While reading Aelian’s Historical Miscellany I came across this passage which gives us a truly unique glimpse into the domestic cultus of a public priest of Dionysos. Not only do we find a shared family altar, but even his young children know how to make proper and just offerings. Bolded for emphasis.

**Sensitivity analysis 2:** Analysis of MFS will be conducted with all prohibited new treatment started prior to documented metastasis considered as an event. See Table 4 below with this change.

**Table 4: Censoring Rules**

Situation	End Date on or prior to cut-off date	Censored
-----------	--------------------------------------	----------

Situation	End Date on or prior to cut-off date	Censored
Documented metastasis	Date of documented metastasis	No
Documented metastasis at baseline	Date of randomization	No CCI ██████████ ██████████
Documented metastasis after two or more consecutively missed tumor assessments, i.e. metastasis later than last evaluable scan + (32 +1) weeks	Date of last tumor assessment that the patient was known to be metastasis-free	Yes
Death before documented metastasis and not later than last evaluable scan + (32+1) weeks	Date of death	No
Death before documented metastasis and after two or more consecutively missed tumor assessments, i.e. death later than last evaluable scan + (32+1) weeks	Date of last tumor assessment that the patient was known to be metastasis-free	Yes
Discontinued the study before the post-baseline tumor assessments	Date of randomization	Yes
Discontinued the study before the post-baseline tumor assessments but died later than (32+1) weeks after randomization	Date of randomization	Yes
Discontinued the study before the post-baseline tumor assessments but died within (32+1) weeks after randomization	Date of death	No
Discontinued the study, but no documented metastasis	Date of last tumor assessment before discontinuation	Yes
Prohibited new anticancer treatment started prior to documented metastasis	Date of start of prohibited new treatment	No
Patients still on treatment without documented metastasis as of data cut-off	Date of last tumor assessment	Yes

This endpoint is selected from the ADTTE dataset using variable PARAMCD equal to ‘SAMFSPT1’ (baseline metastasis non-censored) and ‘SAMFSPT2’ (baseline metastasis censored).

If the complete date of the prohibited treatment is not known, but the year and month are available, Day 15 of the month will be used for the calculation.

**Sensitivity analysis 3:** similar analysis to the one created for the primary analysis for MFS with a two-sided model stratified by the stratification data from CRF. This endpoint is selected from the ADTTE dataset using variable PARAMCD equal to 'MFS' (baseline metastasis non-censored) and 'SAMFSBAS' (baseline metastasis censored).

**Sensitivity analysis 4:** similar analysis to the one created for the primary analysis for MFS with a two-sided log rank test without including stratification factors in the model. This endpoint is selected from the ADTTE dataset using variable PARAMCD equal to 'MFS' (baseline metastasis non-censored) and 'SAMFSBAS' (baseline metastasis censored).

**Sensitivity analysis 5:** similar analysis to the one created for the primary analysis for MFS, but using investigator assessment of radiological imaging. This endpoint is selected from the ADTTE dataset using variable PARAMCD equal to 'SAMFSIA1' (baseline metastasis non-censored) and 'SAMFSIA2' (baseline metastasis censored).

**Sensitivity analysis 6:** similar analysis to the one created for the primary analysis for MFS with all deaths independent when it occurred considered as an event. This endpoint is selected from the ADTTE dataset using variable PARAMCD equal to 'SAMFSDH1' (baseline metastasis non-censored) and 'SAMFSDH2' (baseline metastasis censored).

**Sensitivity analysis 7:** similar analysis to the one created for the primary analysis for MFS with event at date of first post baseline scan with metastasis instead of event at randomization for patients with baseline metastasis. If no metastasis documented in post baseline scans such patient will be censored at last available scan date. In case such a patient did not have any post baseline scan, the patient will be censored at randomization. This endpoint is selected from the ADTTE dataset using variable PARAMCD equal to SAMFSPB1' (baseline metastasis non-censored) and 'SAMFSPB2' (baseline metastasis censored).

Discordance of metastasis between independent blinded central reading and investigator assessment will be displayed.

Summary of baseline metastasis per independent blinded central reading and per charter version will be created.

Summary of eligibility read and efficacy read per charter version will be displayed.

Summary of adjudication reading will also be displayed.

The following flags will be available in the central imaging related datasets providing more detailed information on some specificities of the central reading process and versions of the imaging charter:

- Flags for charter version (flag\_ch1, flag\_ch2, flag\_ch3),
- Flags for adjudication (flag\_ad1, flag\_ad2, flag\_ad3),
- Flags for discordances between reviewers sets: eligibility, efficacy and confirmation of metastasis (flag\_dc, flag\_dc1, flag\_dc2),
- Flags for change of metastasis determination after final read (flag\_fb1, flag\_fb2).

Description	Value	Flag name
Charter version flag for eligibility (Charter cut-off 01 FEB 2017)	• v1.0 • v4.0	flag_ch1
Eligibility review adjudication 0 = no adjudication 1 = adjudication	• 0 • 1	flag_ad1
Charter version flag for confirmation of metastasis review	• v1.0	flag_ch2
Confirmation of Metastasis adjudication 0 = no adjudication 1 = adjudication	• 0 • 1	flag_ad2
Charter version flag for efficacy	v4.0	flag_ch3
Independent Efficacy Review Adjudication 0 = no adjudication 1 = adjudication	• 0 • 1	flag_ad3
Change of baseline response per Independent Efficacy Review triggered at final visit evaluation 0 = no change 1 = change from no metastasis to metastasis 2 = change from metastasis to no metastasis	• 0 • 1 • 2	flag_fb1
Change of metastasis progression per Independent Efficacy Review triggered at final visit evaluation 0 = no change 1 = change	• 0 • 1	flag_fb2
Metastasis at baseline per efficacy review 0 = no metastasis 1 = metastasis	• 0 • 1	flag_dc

There was a man from Mytilene called Makareus, who was a priest of Dionysos. Though to all appearances a mild and reasonable person, he was the most unscrupulous of men. When a visitor arrived and deposited with him a quantity of gold, Makareus dug a hole in a corner of the temple and buried the gold. Later the visitor came to ask for its return. Makareus took him in as if about to hand it back, murdered him and dug up the gold, putting the visitor’s body in its place. He thought that in this way he could escape divine as well as human attention. But matters did not turn out that way. How so? A short time elapsed, and the biennial festival of the God took place. He made opulent sacrifices. While he was occupied with the Bacchic celebrations his two sons were left at home. Imitating their father’s sacrificial ritual they approached the family altar while the offerings were still burning. The younger exposed his neck, the elder found a knife lying unused and killed his brother as a sacrificial offering. Members of the household who witnessed this raised a cry of horror. Hearing the shouts their mother jumped up, and seeing that one son was dead, while the other still held the blood-stained knife, she snatched from the altar the half-burnt log and with this killed her son. The news reached Makareus. He left the ceremony with the utmost haste and anxiety, burst into the home, and killed his own wife with the thyrsos he was carrying. The outrageous acts became generally known; Makareus was arrested and tortured; he confessed to what he had done in the temple, and during the ordeal he expired. The victim of his injustice received public honours and burial at the demand of the God. So Makareus paid no contemptible penalty, as the poets have it, with his own life, that of his wife and furthermore those of his sons. (13.2)